Many Britons are unaware how to follow a healthy, balanced diet, the official food watchdog has said.
A survey by the Food Standards Agency (FSA) suggests widespread ignorance about how much starchy food like rice, bread and pasta should be eaten.
And there is confusion over what can contribute towards the target "five a day" intake of fruit and vegetables.
Conflicting messages from different weight-loss diets could be responsible for the misconceptions, says the FSA.
Only 11% of people correctly said it was important to eat lots of starchy foods, the survey of 2,094 people found.
45% realised tinned fruit and veg count towards "five a day"
54% correct in saying frozen fruit and veg can count
53% realised dried fruit count
73% recognised importance of eating lots of fresh fruit and vegetables
19% wrongly thought eating plenty of fruit and veg could "outweigh" eating fatty, sugary foods
58% realised foods high in fat and sugar should only be eaten occasionally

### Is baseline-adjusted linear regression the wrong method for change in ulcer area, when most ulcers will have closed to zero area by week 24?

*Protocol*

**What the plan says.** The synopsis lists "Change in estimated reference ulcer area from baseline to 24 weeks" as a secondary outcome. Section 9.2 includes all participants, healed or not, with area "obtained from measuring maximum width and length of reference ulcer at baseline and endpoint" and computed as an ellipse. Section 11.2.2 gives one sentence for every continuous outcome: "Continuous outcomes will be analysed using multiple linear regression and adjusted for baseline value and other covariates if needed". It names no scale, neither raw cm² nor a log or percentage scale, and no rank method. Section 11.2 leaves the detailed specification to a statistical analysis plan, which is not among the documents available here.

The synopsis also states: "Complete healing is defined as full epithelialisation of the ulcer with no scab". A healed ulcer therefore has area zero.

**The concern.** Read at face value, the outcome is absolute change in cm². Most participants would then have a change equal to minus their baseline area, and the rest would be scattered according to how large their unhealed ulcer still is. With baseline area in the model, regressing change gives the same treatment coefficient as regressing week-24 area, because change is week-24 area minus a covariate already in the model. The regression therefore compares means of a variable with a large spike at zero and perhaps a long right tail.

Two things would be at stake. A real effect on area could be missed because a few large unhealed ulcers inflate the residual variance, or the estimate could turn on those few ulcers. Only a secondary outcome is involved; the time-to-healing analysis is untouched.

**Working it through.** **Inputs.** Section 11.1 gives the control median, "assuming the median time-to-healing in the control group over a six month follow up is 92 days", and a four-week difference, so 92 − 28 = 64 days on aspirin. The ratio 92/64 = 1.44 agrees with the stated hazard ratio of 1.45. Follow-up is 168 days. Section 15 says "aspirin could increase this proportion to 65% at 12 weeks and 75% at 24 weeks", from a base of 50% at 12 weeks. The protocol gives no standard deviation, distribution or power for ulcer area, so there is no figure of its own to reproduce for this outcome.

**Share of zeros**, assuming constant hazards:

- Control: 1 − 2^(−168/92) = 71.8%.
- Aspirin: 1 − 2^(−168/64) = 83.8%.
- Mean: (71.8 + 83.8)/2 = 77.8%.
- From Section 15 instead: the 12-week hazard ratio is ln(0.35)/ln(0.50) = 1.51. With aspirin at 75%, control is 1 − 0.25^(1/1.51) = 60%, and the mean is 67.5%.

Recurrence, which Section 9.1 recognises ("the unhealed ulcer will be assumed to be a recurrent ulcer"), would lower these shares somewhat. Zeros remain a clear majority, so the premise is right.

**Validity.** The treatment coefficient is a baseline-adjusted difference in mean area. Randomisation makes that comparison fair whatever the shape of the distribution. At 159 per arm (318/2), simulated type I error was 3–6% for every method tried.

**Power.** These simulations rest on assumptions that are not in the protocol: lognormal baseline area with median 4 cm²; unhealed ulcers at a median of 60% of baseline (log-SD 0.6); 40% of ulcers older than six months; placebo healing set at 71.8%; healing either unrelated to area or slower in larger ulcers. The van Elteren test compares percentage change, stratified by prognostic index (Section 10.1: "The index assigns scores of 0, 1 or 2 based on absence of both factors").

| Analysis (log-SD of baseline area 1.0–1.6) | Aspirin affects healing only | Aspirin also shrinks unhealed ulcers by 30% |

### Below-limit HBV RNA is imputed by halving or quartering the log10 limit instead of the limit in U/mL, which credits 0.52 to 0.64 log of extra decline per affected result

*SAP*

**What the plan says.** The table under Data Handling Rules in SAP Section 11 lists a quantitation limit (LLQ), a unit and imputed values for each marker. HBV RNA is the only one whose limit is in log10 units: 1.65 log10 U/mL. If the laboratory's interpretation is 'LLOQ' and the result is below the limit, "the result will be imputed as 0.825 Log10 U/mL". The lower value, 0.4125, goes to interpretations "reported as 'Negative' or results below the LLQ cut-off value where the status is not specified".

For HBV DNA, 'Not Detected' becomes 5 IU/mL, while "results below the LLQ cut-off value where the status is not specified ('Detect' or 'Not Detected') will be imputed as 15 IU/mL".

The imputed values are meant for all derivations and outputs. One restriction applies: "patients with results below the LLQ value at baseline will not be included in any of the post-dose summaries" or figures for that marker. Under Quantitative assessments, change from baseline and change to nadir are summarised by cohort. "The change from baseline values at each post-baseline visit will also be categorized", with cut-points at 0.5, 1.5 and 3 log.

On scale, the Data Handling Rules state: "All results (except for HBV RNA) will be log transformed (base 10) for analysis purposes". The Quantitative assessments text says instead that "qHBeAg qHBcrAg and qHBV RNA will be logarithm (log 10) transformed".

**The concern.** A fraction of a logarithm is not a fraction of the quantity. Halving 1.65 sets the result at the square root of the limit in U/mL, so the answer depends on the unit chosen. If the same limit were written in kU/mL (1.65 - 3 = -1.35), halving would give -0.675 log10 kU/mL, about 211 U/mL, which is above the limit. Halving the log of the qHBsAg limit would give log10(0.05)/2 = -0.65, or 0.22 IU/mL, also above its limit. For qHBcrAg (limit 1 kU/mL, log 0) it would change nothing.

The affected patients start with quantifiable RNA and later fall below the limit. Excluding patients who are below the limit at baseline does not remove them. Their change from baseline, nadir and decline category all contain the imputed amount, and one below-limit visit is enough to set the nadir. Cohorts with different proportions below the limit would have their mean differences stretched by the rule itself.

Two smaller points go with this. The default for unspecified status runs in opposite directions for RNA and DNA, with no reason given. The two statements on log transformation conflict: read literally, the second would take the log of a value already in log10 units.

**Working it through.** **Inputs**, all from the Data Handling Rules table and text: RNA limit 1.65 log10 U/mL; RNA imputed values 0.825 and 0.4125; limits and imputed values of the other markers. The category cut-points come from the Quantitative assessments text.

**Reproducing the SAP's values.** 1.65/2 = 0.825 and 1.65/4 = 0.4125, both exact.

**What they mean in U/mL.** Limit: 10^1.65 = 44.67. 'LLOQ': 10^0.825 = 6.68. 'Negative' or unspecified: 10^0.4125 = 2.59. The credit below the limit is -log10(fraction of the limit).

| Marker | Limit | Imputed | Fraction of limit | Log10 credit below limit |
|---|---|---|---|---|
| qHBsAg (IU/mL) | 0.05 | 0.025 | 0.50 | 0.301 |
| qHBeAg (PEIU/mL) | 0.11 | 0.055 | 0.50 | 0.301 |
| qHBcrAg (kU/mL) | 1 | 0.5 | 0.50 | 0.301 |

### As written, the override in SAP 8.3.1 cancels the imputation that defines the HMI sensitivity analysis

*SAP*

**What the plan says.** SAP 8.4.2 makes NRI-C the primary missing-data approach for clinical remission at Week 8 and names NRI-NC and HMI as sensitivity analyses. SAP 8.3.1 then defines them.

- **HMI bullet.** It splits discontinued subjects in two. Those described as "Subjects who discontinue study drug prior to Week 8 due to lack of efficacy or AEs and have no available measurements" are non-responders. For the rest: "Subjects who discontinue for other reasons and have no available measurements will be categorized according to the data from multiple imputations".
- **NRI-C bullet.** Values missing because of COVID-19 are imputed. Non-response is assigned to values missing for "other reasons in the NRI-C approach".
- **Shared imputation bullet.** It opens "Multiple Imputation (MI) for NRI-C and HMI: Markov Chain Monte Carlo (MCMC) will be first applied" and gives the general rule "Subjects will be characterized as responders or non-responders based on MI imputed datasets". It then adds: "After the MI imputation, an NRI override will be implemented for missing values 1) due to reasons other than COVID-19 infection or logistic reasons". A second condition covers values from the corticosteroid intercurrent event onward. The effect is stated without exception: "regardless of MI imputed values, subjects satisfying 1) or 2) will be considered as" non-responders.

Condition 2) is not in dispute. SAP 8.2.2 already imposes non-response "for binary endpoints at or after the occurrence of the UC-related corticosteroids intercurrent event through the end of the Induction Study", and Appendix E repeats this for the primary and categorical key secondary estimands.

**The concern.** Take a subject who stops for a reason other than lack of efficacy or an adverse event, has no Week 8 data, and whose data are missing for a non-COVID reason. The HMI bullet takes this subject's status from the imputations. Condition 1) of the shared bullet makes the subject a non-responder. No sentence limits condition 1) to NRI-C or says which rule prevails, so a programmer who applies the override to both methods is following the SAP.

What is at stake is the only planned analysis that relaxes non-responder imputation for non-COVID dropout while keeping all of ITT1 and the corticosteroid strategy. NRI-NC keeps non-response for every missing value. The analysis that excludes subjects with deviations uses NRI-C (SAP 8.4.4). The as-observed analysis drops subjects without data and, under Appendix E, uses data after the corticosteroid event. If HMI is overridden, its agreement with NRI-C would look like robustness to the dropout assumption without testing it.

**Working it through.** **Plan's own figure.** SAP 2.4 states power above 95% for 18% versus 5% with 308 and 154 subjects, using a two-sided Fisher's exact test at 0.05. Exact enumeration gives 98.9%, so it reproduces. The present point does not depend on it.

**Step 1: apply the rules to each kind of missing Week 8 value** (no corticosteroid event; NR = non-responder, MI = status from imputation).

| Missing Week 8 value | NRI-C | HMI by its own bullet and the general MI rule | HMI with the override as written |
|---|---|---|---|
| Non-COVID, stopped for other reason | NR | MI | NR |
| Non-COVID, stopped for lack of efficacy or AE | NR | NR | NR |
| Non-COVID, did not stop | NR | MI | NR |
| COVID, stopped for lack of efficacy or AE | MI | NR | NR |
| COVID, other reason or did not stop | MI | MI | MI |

The FSA has re-designed the image it uses to show what makes up a healthy diet - the newly-designed "eatwell plate" uses photos of different foods and renames some food groups.
The organisation's head of nutrition, Rosemary Hignett, said consumers ought to know the proportions of each food group needed for a healthy balanced diet.
"It's not a 10-minute fad. It's a diet for life that we know will help reduce the number of diet-related illnesses such as heart disease, stroke, diabetes and some cancers which are on the rise in the UK," she said.
"This is about a simple, straightforward approach that allows us to enjoy a varied diet that includes foods from all groups."
Potatoes do not count towards the target "five a day" portions of fruit and vegetables, says the FSA, but baked beans do.
A healthy, balanced diet, according to its guidelines, should be made up of
- around one third fruit and vegetables
- one third bread, rice, potatoes, pasta and other starchy foods
- 15% milk and dairy foods
- 12% meat, fish, eggs, beans and other non-dairy sources of protein
- and just 8% food and drink high in fat or sugar
The new image will be used by, among others, dieticians, nutritionists and the National Institute of Health and Clinical Excellence.